Sunday, May 11, 2014

Of Milk And Melons

Nothing says Mother’s Day like breastfeeding, and thanks to a University of North Texas student ad campaign supporting pro-breastfeeding in public, I get to discuss my favorite topic: breastfeeding in public!

The other day, I read an article about the assignment of junior graphic-art majors Jonathan Wenske and Kris Haro, which required them to design and ad campaign for a social issue or product, as though it were for a paying client.

Their campaign, “When Nurture Calls,” features images of three different mothers nursing their babies in public bathroom stalls. The ads include such catchy phrases as “Table for Two” and “Private Dining” and they ask the question, “Would You Eat Here?”

Well, OF COURSE you would not eat your lunch in a bathroom stall is the natural conclusion most of us draw from what I thought to be a clever ad campaign.

But, as usual, the issue of public breastfeeding raises the heckles of a surprisingly large population of folks who, in their feedback to Wenske and Haro, refer to breasts as “goodies” and “sex organs.”

Really, people? 

Can we get over vilifying mothers for using their breasts for their intended purpose?

Here is the answer:  No. We cannot. Not when women continue to be objectified and our body parts seen as commodities.

I get it— breasts are fascinating. They are big and mysterious and round and sexy. But their main function is to feed babies. Face it.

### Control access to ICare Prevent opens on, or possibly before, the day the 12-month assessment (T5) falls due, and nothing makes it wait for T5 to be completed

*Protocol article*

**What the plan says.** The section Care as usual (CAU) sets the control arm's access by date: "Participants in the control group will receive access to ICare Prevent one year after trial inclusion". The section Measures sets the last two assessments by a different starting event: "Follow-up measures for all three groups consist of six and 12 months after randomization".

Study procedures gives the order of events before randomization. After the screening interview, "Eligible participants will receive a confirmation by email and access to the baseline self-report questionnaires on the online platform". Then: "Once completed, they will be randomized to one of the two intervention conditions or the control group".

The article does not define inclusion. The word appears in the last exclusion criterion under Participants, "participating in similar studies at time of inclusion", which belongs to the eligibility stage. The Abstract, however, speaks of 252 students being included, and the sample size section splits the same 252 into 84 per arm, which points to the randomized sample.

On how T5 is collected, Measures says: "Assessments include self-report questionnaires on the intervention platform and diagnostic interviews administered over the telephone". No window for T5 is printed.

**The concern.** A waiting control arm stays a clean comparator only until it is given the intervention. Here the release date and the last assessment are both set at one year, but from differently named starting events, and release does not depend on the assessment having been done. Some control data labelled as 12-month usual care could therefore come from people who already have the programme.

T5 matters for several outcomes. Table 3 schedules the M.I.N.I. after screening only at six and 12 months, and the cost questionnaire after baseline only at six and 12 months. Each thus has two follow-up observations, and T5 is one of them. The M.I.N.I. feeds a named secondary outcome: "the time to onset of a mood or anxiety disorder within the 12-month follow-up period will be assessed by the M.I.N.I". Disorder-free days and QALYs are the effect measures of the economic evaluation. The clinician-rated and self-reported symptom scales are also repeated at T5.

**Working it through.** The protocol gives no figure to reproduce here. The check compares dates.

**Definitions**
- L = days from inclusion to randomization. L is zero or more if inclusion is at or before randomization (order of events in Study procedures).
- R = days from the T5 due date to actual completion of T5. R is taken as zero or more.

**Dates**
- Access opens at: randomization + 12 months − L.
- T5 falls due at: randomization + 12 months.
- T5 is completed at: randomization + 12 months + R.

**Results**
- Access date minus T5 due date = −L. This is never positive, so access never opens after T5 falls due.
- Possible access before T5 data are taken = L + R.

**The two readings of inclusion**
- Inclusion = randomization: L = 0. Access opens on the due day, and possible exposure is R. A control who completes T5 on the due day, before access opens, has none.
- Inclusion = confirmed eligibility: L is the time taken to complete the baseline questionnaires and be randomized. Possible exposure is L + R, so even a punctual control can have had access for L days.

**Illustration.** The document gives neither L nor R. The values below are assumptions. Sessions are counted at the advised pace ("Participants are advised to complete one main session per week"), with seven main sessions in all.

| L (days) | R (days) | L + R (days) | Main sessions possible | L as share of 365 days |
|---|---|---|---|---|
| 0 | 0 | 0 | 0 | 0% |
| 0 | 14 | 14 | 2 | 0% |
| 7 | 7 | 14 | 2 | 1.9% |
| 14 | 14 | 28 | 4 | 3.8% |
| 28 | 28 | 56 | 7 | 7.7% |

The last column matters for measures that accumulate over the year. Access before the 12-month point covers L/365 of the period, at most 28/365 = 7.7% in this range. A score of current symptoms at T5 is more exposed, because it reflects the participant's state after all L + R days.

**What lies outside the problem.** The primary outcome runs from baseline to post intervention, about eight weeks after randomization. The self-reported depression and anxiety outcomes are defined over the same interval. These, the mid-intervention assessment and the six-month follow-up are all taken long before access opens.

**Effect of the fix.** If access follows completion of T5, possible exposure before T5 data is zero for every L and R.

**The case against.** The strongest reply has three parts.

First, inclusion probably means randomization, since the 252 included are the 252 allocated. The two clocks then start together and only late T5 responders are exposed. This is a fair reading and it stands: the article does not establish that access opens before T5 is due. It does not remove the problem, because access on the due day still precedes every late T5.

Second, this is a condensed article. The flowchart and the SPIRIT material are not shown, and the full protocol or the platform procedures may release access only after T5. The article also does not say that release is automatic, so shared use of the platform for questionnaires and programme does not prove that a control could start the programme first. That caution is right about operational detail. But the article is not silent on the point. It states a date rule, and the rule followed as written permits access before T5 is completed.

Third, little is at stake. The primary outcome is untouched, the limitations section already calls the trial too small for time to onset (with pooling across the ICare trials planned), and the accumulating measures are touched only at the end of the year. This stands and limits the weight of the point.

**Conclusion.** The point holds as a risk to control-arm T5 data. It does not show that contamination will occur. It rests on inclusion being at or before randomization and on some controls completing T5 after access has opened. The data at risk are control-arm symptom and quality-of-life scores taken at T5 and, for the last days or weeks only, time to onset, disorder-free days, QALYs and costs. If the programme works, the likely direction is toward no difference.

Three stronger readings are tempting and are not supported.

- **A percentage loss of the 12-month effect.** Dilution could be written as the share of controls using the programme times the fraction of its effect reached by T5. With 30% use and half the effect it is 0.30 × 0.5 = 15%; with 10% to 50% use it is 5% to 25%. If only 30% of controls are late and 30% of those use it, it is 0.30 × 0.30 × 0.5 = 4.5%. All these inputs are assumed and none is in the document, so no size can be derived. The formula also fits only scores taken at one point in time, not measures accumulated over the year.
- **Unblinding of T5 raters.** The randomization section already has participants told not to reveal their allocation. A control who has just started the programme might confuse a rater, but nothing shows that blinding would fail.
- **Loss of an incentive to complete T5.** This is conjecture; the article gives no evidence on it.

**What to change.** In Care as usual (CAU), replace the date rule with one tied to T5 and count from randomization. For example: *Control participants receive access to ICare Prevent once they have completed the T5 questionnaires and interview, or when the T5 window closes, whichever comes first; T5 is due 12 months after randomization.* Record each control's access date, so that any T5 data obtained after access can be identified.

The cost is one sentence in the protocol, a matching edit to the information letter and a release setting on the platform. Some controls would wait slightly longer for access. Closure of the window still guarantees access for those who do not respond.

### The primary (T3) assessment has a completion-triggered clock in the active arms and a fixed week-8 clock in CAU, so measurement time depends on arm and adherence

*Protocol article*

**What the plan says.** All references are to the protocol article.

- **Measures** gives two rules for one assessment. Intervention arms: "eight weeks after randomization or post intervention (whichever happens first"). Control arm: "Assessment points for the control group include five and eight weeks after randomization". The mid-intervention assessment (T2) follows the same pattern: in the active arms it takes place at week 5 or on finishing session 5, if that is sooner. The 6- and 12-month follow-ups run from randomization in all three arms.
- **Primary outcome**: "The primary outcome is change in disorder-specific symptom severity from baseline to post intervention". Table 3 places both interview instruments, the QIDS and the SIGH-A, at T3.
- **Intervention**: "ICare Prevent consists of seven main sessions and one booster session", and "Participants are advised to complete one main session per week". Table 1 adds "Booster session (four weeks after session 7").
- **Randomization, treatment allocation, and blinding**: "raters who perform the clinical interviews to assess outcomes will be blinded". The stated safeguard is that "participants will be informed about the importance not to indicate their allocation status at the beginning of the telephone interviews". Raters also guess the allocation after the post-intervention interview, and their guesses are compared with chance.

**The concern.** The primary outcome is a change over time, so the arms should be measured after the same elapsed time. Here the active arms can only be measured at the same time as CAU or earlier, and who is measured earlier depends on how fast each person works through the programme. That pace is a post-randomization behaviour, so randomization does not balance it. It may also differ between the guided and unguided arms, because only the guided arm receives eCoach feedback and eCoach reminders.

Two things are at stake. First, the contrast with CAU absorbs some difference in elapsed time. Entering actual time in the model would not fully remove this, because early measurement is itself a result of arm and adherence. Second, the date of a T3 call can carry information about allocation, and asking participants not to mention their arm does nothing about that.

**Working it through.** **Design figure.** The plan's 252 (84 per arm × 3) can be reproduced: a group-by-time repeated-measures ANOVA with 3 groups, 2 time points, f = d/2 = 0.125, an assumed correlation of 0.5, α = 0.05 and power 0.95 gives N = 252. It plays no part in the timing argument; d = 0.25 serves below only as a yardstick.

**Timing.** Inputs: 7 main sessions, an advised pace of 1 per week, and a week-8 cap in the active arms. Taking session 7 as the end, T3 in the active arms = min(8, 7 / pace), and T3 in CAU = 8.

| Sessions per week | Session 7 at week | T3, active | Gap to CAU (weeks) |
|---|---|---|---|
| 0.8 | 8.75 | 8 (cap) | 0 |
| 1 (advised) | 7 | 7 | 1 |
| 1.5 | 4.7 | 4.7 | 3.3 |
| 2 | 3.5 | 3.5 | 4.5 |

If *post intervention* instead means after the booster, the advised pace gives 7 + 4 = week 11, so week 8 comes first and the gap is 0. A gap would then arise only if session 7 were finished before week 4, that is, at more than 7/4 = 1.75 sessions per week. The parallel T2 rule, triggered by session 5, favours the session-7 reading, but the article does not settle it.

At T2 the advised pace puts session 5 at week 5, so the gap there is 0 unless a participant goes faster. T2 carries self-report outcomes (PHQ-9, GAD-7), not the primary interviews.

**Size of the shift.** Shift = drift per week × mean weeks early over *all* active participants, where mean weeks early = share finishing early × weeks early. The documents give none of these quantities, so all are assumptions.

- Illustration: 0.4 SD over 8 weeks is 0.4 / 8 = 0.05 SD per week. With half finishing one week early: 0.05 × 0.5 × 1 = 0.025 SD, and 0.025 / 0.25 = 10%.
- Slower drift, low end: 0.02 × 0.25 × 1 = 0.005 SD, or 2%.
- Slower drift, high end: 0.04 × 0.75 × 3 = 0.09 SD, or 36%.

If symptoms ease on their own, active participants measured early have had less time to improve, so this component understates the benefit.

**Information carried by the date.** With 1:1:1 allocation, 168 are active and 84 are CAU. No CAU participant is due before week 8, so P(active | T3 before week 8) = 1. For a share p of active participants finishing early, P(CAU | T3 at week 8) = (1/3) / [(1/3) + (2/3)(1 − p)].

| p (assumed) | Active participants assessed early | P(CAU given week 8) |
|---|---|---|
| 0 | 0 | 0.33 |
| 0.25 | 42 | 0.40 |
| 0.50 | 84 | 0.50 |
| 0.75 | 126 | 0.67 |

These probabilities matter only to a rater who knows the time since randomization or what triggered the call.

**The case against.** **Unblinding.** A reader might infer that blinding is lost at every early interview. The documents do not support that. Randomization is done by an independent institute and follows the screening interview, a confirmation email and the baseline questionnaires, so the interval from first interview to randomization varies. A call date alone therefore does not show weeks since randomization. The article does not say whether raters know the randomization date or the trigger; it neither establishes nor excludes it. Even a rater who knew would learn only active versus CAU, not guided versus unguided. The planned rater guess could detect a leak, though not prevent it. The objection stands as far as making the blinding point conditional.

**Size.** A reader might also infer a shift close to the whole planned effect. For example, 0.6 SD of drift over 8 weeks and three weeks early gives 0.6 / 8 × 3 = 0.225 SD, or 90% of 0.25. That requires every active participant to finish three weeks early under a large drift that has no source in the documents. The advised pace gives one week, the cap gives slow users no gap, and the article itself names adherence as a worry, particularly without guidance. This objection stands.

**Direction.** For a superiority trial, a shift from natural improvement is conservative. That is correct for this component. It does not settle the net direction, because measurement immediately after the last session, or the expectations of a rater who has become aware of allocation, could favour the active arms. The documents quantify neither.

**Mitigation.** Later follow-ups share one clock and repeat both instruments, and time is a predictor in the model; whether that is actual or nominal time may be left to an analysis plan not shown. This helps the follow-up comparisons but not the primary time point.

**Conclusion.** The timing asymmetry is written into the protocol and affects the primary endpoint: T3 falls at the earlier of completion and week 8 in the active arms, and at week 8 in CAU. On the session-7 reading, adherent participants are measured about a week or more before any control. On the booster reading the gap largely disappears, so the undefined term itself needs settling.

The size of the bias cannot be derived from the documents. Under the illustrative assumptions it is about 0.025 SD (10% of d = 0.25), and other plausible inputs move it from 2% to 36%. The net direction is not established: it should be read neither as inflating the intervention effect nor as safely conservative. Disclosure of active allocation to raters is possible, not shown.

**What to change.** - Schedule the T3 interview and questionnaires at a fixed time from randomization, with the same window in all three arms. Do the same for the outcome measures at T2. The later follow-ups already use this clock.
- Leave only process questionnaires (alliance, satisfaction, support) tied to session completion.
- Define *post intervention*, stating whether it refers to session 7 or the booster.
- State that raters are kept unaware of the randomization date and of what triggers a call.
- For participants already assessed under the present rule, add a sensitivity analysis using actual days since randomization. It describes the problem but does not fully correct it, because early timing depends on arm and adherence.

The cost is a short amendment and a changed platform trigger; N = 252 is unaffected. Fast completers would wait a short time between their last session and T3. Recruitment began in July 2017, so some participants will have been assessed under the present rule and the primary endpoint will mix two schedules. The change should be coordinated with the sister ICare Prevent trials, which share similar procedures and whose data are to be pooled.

Yet, the pervading idea still exists that a woman’s breasts are better served up in an erotic way, where they can be ogled freely, without her cumbersome offspring suckling them. I mean, nothing ruins a good sexual fantasy like some hungry baby getting in the way of the object of your lust. Pesky progeny. Fellas, amiright?

Have you checked out a magazine aisle lately? They are besot with covers that seem, primarily, to be an advertisement for boobies. Airbrushed photos of Hollywood’s most luscious melons adorn the covers of practically every magazine. And that’s just the women’s magazines. The men’s mags are worse.

Does the word “Maxim” mean anything to you? A quick search of the magazine title immediately yields a library of images revealing so much skin it looks like a dermatology ad. Or possibly an orgy ad. It’s kind of hard to tell. Every single cover displays lots of boobage—several covers featured completely naked women. The Sports Illustrated swim suit cover, which is currently on display at a child’s eye-level at my Walgreen’s, depicts three supermodels, clad only in thongs and naked from the waist up.

Yeah. But they aren’t nursing babies, so, you know, no public outcry over the juicy doubles that jump out and smack you up side the head. I guess it’s only erogenous female breasts used to sell sex (or cologne, cars, make up, cheeseburgers) that we will tolerate in public. I mean, Carl’s Jr.and GoDaddy treat us to several minutes of soft porn every Super Bowl Sunday.

It’s a topic that continues to push my buttons, long after the last of my 11-year milk supply has dried up. But I still stand with any mother who wishes to feed her child without being accused of trotting out her “goodies” or “sex organs," when all she really aims to do is sooth, nurture and nourish her child.

I say, make yourself at home, Mother, whether you are in the lobby of your bank, the Target shoe department, or the Cracker Barrel. Most people will understand that you are feeding your child, not tempting other patrons with your milky, sore, tired breasts that you vaguely remember being second-trimester-perky.

There will still be those that stare at your chest, insulted by your brazen resolve to feed your baby. Don’t mind them. They’re just a handful of misguided haters.

And more than a handful is a waste.